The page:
I have my desk along the north wall of my house, and there is a window not too far from where I sit and work. I have a pair of thick curtains on all the windows in my house that I like to keep open during the day and close at sundown regardless the weather. However, when I quit using a wood-stove several years ago, I found out how drafty my house could get in winter — the massive heat of the wood-stove was covering up that fact. Naturally I started to keep the curtains closed when it was cold outside, especially the ones on the window on the north wall that was almost next to me. They didn’t quite stop all the chills, but were better than nothing. Consequently, I learned to keep this pair closed during the winter.
Snow Drops for you that usually fade before we open for the season…
Though it remained relatively mild this winter, I kept the curtains on the north window closed. When the balmy weather suddenly arrived a couple of weeks ago, I stood right next to this window one morning and thought about a moment, then pulled the string to open the curtains. The light rushed in and made the whole house brighter. I could see a few starlings perching in the red maple tree next door above the Winery Barn.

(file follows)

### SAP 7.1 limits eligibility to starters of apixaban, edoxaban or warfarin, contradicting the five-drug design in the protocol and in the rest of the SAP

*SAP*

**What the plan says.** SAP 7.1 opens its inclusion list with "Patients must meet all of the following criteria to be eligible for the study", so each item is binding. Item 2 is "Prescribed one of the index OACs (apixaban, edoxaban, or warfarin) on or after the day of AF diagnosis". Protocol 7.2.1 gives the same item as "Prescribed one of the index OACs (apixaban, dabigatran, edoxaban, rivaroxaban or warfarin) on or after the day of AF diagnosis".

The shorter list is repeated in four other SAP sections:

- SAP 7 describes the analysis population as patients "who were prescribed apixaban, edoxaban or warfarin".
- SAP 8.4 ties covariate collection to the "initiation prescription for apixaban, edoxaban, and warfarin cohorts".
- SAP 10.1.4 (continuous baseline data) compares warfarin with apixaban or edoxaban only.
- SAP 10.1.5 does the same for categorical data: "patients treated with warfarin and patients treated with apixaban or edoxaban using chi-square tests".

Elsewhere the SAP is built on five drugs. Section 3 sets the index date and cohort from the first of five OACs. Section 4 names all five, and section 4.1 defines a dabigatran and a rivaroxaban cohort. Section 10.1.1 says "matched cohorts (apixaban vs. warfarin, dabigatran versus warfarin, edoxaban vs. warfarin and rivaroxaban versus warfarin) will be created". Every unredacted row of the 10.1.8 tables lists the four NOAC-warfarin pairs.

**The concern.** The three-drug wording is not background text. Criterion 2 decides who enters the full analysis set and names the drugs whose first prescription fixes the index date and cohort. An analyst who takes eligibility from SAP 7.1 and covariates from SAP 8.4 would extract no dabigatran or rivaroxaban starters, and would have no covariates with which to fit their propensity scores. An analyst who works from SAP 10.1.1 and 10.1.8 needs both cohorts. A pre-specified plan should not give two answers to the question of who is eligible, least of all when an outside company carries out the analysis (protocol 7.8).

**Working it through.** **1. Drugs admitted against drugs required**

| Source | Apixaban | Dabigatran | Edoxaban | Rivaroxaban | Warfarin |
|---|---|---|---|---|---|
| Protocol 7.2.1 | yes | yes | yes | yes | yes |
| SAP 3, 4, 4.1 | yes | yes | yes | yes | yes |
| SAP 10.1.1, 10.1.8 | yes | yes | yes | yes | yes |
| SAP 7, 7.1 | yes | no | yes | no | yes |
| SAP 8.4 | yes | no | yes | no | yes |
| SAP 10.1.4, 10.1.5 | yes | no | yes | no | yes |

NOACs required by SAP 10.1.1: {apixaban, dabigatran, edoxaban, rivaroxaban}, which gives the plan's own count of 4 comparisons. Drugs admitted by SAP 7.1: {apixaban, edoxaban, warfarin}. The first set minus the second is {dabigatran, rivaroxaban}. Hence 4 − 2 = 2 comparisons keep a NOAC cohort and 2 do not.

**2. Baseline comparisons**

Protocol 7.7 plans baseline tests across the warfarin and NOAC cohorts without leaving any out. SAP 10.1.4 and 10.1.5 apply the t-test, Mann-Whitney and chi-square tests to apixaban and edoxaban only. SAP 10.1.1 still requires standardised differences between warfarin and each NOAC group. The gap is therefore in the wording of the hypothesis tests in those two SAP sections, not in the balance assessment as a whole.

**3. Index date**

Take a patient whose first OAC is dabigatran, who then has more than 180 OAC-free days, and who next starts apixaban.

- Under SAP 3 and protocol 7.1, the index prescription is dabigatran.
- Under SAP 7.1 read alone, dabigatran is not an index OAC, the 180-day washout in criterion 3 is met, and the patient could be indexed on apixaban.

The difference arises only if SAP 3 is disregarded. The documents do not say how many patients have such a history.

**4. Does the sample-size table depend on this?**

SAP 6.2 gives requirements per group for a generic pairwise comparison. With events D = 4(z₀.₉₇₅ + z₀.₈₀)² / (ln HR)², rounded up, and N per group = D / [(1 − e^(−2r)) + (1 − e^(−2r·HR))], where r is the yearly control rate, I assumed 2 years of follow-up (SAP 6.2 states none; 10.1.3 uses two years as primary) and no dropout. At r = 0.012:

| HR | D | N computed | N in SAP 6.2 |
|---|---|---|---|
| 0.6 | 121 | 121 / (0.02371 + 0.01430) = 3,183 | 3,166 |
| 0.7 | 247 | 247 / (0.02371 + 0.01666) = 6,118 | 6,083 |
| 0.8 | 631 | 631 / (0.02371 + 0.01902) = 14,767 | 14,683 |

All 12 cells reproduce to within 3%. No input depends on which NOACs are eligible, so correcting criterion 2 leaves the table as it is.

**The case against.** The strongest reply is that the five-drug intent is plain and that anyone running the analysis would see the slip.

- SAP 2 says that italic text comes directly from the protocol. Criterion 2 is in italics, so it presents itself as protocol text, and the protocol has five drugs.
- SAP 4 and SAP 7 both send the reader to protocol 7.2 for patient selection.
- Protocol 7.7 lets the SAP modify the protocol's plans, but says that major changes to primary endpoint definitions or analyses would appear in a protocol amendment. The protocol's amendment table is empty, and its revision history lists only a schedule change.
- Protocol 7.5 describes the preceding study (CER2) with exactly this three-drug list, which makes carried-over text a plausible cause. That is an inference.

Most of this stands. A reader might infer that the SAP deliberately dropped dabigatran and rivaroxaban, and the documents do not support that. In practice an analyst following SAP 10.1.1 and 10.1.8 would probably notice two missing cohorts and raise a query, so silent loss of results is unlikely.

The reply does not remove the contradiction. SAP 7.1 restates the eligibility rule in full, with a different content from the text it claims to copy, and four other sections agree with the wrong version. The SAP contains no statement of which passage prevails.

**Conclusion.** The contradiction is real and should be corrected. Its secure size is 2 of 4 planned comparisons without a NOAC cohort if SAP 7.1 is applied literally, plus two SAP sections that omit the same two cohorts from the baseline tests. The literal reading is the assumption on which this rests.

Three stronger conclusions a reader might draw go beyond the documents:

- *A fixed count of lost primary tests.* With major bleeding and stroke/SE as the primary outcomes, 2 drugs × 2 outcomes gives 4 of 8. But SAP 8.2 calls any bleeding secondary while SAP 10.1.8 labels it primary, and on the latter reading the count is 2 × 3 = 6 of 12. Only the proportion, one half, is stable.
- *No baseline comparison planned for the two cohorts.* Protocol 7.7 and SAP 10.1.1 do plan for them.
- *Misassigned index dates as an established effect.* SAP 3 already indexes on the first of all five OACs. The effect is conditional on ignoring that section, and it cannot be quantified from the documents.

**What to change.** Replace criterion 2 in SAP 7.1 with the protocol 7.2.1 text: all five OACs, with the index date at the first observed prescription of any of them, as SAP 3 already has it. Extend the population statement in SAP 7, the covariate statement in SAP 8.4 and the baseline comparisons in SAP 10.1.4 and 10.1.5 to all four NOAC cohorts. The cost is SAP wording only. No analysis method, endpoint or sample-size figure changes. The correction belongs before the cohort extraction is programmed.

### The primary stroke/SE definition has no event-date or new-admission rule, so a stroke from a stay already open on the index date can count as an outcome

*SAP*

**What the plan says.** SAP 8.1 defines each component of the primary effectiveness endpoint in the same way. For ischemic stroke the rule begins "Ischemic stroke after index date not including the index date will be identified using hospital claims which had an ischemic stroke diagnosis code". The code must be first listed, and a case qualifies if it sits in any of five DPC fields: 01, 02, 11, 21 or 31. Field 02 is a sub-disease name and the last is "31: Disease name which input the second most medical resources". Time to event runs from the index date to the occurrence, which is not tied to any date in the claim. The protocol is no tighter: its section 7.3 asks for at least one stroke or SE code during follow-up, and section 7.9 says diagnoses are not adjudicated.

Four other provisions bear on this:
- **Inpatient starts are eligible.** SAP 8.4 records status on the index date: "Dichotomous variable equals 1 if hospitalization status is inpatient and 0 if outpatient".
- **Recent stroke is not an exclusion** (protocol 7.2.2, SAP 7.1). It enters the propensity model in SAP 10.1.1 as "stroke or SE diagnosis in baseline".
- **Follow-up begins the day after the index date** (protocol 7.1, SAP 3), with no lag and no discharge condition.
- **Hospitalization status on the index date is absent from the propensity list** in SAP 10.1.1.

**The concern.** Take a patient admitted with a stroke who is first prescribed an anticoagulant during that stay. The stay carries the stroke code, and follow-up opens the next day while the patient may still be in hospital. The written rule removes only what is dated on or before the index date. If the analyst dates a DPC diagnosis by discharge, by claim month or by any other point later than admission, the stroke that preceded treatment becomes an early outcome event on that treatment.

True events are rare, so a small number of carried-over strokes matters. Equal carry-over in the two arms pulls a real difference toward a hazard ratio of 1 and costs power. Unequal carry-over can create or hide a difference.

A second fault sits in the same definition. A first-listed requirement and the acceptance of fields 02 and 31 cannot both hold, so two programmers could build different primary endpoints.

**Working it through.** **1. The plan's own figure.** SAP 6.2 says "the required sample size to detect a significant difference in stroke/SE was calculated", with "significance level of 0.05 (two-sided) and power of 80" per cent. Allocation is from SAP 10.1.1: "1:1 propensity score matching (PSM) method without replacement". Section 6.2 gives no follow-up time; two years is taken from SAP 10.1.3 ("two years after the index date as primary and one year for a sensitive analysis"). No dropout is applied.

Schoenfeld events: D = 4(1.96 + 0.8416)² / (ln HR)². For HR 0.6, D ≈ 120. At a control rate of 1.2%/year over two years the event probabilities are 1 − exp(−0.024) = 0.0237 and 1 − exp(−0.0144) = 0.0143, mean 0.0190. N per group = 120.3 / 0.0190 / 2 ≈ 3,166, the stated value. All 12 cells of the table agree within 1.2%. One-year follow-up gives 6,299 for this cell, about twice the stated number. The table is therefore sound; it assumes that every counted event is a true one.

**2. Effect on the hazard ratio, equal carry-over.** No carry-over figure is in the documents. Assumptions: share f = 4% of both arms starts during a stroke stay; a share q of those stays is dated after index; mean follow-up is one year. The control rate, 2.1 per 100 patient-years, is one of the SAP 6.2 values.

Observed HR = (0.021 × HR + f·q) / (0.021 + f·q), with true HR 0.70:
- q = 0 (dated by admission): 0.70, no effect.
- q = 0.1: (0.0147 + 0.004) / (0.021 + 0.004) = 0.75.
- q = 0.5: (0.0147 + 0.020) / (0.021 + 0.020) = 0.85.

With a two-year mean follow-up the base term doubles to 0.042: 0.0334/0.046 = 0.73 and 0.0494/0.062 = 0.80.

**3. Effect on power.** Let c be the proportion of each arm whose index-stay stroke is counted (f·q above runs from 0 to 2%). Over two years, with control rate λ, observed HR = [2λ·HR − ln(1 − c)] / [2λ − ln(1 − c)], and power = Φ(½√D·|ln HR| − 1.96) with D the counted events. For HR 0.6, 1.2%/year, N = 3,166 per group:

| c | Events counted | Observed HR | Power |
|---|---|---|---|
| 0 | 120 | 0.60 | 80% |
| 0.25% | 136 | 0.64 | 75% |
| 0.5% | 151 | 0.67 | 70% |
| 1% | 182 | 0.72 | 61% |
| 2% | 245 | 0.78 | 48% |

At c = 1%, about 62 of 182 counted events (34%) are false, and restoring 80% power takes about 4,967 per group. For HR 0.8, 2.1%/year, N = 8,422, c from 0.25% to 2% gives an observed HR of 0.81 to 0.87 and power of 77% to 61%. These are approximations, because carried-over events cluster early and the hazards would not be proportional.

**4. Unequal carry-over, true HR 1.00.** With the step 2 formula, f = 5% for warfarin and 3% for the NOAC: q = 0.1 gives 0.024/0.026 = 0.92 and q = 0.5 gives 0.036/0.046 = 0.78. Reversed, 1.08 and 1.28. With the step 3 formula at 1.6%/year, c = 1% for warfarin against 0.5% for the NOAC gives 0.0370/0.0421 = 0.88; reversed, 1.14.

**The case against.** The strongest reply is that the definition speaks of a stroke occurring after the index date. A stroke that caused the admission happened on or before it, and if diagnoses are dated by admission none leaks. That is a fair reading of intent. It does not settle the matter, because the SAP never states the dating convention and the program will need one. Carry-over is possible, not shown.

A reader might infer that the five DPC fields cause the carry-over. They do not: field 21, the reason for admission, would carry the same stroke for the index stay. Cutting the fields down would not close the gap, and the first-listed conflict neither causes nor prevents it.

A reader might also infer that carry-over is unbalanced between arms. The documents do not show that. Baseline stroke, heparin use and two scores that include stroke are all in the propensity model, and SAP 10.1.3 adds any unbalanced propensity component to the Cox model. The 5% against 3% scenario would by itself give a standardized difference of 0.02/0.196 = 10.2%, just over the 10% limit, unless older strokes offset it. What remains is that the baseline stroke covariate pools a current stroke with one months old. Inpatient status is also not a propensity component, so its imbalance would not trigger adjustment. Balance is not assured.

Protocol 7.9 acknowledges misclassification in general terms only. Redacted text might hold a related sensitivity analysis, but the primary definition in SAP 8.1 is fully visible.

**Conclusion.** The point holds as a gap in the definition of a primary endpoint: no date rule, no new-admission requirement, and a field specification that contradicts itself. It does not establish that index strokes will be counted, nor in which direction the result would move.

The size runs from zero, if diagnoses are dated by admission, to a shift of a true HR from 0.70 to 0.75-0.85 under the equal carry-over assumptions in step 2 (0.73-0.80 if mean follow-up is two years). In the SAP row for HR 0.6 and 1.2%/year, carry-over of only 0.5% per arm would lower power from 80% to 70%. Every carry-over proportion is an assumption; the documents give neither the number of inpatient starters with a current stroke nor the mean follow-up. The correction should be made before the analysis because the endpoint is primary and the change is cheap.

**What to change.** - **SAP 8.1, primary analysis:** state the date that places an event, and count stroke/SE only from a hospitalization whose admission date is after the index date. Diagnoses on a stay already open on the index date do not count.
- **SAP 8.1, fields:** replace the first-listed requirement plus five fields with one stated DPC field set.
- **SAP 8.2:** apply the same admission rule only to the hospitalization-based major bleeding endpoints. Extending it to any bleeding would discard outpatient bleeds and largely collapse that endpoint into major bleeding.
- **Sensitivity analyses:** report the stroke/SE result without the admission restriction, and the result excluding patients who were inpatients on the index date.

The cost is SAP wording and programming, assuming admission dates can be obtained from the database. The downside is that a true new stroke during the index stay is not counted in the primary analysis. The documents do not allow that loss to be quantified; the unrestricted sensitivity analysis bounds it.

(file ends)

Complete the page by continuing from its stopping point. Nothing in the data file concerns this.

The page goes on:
I instantly recalled the kigo, a word or term that must be included to describe a season in a Japanese haiku; “Open the North Window” (if it were English) is used to indicate the haiku is about spring. They used to (or maybe even now in some regions) close up any openings, windows and sometimes doors, on the north side of their houses to prevent the winter cold to sneak in. They often literally nailed some boards to close them tight. Once the spring arrived, they went out to remove the shields that kept them warm but dark during the winter. I thought I understood their joy to let the light come in again and the relief that the bitter winter was finally over.
The vernal equinox is behind us and the sun has started his trek north to the summer solstice. There is the period every summer when the setting sun over the Lake can be seen from this north window while I sit around. That’s what, of course, I’m looking forward to now.